14 May 2006

Tasting Notes for May 13, 2006

I was looking forward to this tasting for a couple of weeks... All of the wines featured were going to be from The Grateful Palate, a popular importer of Australian wines. (The website doesn't have any wine information, but you can see a comprehensive list of the Grateful Palate wines here.)

I got there a little early, and was going over the tasting sheet, checking off the ones I'd tried before. I was certainly going to try them again, but I saw some of my favorite Australian labels on there: Paringa, Marquis Philips, and Trevor Jones. A guy came up, tapped me on the shoulder and asked if I was there alone. I figured he wanted the other seat, which I was more than happy to give up. Instead, he shook my hand and said, "Hi, I'm Dan Philips." As in, the owner of The Grateful Palate. Super nice guy. We talked off and on throughout the tasting, and in particular I asked him about the Nuriootpa High School wines, which are produced by a sort of vocational education program. The students pick the grapes and make the wines, and all proceeds go back to the high school.

I've tasted about half of these wines before. Last year I got to sit down with Trevor Jones at a tasting and go through his entire product line, but I was happy to see those wines again.

Wine 1: 2004 Trevor Jones Boots White. Barossa Valley, Australia. A mix of Riesling and Muscat. Sweet nose with apple aromas and smoky notes on the tongue. Balanced acids and not as sweet as you first think. $13.

Wine 2: 2004 Marquis Philips Holly's Blend. Padthaway, Australia. You know, I forgot to ask for the preferred pronunciation of "Marquis" when referring to this wine. Americans tend to pronounce the first name "mar-KEE" and Australians I've met have called it "MAR-kwiss". I didn't particularly like this wine, it's got a heavy vegetal aroma that was offputting. Rough finish as well. A combination of Semillon and Verdelho. I liked this last year, so I'm willing to bet it was an off bottle. $10.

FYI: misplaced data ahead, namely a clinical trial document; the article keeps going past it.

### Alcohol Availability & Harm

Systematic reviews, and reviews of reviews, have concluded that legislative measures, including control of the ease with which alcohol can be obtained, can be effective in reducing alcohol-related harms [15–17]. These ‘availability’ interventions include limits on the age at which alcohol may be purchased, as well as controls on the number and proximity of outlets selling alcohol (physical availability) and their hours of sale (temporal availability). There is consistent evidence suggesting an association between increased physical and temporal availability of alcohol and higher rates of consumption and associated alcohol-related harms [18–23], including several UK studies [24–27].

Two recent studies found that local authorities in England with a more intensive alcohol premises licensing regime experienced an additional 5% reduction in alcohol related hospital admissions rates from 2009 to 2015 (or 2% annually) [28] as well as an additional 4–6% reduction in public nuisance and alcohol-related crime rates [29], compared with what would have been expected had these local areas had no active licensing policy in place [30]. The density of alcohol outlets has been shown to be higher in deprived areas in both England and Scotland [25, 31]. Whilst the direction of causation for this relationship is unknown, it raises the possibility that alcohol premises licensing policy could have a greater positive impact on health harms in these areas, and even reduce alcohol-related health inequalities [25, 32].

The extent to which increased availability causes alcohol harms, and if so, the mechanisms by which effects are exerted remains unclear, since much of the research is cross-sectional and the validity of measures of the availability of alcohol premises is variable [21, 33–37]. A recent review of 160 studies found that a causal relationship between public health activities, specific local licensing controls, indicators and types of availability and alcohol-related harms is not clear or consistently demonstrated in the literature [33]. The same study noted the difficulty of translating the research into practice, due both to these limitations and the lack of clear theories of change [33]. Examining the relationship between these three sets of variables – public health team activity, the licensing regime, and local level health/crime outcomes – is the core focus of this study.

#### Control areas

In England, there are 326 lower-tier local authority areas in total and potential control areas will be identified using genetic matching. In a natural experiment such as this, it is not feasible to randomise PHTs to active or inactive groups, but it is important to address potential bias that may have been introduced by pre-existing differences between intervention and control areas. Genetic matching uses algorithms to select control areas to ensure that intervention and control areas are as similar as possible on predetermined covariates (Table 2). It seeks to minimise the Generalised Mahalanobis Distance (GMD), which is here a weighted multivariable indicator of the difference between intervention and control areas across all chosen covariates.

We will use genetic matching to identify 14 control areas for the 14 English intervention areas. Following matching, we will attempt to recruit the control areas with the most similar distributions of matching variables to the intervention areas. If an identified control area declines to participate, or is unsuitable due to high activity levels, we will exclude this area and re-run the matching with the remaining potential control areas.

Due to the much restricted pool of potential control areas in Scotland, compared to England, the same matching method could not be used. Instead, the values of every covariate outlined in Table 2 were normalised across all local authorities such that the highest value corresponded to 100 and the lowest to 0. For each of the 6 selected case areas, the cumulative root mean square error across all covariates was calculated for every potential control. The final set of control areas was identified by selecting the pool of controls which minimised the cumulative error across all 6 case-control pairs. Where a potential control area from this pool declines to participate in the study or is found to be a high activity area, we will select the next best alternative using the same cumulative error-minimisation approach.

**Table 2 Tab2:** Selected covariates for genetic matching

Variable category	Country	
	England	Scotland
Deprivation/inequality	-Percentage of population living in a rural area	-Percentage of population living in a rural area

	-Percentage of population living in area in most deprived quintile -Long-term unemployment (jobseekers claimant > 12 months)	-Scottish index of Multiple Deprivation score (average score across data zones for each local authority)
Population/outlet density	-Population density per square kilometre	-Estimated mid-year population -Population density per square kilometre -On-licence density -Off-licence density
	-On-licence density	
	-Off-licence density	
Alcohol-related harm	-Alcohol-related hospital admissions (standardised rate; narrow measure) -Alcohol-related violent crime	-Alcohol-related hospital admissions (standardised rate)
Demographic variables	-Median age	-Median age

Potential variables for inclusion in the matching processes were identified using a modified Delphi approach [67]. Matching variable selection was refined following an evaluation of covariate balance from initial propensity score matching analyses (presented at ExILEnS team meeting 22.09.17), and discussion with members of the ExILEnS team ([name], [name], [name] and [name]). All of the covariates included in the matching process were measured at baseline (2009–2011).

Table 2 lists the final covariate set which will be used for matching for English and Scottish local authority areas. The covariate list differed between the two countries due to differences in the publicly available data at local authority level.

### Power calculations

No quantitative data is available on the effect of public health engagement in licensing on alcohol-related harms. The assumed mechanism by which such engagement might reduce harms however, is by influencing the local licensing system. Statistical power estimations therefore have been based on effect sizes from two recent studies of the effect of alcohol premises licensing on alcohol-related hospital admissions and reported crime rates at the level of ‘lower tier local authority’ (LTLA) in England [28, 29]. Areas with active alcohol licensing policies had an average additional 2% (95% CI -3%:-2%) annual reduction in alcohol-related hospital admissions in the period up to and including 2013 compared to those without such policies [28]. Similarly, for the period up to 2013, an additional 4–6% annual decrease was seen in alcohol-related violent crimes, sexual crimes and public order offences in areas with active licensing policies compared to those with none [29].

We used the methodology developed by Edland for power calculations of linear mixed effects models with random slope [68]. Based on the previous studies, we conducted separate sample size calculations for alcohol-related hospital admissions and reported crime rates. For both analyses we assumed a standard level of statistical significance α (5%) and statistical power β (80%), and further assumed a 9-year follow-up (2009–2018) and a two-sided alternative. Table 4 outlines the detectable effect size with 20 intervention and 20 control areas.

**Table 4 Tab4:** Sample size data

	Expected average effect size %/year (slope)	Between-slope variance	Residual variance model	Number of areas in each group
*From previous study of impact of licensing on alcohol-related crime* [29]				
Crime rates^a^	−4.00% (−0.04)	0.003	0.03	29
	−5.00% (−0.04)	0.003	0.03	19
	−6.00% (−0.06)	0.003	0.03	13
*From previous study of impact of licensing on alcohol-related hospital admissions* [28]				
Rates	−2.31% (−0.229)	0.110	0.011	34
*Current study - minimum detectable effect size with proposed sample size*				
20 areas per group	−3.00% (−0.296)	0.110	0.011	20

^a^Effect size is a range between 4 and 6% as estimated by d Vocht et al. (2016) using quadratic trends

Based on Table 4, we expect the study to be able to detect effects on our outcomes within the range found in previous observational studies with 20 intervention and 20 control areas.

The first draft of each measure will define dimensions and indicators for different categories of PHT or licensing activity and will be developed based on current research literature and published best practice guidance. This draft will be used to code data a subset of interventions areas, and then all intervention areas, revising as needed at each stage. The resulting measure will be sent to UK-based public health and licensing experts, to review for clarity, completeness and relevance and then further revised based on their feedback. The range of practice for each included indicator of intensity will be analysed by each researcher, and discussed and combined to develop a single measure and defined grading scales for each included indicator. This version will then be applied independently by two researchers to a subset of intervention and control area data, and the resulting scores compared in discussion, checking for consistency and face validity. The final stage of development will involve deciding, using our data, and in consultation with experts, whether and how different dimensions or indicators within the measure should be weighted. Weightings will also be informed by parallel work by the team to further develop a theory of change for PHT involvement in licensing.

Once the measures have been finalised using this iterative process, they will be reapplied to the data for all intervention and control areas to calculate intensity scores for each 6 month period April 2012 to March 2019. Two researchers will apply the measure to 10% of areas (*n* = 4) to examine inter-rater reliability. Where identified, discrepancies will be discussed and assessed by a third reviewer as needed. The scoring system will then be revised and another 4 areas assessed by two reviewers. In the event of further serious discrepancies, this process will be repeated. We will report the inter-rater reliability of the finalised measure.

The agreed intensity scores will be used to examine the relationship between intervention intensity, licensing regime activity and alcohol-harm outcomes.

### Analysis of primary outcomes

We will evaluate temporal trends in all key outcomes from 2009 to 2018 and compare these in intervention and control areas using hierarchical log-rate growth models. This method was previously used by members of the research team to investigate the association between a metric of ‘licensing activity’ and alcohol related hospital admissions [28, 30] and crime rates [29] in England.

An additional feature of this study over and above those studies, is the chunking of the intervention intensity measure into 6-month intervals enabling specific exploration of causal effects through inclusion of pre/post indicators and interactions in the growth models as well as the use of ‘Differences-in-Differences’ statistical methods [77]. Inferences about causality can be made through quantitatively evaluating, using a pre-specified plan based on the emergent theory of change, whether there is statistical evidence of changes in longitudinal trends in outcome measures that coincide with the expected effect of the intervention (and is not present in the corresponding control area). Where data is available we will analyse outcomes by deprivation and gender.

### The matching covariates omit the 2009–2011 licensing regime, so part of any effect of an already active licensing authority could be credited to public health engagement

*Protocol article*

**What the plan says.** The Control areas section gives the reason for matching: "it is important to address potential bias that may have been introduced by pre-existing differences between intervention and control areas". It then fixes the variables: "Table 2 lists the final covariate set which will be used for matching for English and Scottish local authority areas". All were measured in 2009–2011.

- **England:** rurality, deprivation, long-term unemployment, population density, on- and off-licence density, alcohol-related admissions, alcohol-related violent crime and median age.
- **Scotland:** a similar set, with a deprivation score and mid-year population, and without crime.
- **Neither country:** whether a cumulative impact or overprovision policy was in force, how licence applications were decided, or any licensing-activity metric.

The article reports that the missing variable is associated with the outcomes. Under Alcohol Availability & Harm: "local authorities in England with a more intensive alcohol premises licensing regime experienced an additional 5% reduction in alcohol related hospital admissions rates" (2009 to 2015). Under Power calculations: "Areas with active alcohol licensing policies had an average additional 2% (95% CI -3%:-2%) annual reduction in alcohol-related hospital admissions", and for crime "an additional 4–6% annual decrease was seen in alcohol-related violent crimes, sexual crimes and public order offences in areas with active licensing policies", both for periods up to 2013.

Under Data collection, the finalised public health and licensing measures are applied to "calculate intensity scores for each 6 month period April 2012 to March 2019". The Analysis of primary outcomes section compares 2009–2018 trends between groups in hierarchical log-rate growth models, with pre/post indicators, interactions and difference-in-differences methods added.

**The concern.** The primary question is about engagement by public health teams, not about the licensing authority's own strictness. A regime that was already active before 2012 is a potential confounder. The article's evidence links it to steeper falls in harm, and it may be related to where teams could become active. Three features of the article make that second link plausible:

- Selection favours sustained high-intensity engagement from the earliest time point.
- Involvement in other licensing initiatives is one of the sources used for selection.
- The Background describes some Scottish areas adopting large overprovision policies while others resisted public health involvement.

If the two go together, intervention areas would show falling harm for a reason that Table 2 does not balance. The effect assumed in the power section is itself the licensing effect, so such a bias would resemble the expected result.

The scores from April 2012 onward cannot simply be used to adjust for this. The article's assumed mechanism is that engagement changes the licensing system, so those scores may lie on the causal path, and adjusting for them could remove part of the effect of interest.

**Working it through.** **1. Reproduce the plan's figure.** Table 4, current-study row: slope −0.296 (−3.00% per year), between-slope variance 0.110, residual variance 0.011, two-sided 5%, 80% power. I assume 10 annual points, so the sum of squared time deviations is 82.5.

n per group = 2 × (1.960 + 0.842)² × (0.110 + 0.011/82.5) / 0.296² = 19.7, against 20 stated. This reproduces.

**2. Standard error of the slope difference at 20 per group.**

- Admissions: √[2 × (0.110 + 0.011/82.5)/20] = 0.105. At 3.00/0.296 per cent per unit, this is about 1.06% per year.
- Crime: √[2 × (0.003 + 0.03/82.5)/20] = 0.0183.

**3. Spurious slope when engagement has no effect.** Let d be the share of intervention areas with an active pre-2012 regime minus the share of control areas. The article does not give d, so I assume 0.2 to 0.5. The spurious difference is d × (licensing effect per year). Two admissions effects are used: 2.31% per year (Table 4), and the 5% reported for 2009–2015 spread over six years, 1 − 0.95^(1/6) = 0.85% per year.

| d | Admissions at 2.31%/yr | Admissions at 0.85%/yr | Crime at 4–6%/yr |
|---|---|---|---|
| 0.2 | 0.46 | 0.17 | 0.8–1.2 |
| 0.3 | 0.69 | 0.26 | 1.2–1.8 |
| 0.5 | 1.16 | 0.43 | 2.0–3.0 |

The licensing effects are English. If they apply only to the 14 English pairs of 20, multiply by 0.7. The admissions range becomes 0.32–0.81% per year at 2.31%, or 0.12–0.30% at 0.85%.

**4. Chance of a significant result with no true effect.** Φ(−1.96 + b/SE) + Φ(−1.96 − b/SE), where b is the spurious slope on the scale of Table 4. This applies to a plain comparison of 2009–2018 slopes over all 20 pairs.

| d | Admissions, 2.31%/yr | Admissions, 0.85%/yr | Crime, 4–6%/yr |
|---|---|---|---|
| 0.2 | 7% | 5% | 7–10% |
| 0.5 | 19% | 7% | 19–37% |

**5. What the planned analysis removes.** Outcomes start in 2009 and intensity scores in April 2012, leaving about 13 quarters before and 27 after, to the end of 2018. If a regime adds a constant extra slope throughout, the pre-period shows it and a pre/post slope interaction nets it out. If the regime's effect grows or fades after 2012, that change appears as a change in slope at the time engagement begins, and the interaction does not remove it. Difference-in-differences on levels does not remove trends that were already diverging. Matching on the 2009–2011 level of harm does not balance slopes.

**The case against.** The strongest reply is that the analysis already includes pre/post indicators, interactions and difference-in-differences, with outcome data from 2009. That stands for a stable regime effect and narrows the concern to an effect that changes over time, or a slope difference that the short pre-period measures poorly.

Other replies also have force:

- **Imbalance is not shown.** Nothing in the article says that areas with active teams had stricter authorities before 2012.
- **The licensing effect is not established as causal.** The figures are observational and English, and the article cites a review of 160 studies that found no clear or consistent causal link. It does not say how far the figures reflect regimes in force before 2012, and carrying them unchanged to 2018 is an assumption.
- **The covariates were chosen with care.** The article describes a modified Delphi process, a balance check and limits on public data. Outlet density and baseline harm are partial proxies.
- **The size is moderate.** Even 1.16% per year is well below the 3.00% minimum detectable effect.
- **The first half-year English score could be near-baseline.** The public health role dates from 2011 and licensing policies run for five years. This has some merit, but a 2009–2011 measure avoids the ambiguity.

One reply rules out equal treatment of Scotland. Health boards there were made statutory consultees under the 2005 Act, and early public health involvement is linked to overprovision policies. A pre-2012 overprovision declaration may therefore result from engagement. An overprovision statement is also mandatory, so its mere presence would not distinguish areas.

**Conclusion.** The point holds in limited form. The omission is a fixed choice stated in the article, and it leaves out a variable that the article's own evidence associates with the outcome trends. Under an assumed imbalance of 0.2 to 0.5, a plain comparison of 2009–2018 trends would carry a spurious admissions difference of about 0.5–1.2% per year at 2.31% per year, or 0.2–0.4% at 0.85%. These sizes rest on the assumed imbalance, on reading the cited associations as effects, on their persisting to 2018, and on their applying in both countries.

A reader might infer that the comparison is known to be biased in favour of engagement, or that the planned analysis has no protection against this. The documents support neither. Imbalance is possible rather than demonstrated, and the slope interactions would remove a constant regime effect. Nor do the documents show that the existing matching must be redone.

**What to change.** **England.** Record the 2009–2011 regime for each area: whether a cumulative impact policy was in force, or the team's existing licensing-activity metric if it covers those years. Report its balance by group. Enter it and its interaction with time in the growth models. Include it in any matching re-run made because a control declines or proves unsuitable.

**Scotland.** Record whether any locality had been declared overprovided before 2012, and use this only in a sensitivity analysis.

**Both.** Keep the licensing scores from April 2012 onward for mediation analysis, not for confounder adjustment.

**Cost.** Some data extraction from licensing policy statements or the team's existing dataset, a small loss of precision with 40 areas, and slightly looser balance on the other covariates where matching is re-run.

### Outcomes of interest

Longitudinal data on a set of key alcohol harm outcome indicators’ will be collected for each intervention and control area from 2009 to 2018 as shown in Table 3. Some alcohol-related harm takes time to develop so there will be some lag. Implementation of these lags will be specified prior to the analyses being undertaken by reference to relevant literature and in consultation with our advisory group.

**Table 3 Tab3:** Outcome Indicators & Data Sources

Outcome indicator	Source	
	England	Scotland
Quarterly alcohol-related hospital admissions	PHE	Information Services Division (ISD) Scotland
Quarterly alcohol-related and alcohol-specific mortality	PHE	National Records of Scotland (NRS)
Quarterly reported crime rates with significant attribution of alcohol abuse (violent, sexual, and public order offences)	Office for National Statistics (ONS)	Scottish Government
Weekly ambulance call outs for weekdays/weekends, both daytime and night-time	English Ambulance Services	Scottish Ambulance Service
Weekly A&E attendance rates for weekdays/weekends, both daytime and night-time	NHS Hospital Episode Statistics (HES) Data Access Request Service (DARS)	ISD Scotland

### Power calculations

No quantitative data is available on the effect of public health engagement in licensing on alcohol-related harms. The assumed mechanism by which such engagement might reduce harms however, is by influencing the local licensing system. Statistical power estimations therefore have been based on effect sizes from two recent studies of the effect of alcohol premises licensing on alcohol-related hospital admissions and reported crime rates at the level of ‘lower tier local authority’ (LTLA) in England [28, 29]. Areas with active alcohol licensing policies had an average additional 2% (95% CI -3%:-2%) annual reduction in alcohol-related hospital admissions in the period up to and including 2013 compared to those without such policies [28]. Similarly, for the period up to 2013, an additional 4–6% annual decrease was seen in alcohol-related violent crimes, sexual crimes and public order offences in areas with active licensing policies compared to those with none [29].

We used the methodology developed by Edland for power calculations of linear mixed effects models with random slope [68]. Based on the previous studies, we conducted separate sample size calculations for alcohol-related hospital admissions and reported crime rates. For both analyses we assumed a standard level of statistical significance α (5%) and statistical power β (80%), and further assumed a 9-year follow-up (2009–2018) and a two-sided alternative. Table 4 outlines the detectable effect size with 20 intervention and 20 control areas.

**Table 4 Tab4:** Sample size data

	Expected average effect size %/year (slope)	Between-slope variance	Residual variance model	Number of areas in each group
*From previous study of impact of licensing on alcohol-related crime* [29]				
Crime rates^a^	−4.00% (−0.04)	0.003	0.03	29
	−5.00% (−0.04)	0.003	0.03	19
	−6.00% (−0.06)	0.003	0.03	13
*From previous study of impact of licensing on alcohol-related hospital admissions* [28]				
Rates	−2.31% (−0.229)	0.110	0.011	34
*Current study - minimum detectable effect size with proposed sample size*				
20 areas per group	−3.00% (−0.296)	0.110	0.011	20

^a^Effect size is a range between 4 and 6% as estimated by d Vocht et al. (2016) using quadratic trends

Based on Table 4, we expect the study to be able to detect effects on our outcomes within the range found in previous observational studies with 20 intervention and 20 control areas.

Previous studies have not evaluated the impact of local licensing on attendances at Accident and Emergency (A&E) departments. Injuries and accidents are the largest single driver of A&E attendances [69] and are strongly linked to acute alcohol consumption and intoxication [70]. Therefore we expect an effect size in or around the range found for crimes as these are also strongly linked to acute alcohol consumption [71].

Wine 3: 2004 Paringa Chardonnay-Semillon-Sauvignon Blanc. South Australia. Grapefruit on the nose, but the creamy feel and taste of Chardonnay. Crisp acidic finish. Interesting little bargain. $10.

Wine 4: 2002 Trevor Jones Boots Grenache. Barossa Valley, Australia. I liked this one so much I took a bottle home and devoured most of it with dinner. It's got a creamy cherry aroma, almost like a cherry tart with whipped cream on it and lots of butter in the crust. Big fruit and soft tannins with a medium finish. Touch of chocolate flavor. Bigger than a Rhone-style wine but not as aggressive as some California Grenache I've had, even though it ranked in at 15% alcohol. $14.

Wine 5: 2004 McLean's Farm Shiraz-Cabernet Sauvignon. Barossa Valley, Australia. Some black cherry and pepper on the nose. Very dry, with mild tannins and a short finish. More alcohol becomes present on the tongue as you go along.

Wine 6: 2001 Alliance Shiraz. South Australia. Plum aromas, with a mild scent of a ruby Port. Delicious, with tannins that melt in your mouth. Quite nice for the price. $14.

Wine 7: 2001 Brothers in Arms Shiraz. Langhorne Creek, Australia. Alcoholic, hot aroma, but with plenty of classic Shiraz flavor. Short finish. I actually preferred the Alliance to this one. $36.

Wine 8: 2004 Marquis Philips S2 Cabernet Sauvignon. South Australia. Buttery aroma, deep and rich feel, very dark and intense color, yet velvety smooth on the tongue. Wow. $35.

Wine 9: Trevor Jones "Jonesy" Tawny Port. Barossa Valley, Australia. An amazing Port for the price. Molasses and raisins dominate the flavor, with some figs and chocolate in the background. Alcohol is subdued, and it's not too thick or sticky. $10.

1 comment:

Collin said...

I was there too & was very impressed by the wines offered.

I agree with you about the Brothers In Arms being hot...I thought the 2001 Alliance Shiraz was a much better wine & value.

We went home with a bottle of S2 & enjoyed it with beef filets. That Cab knocked my socks off!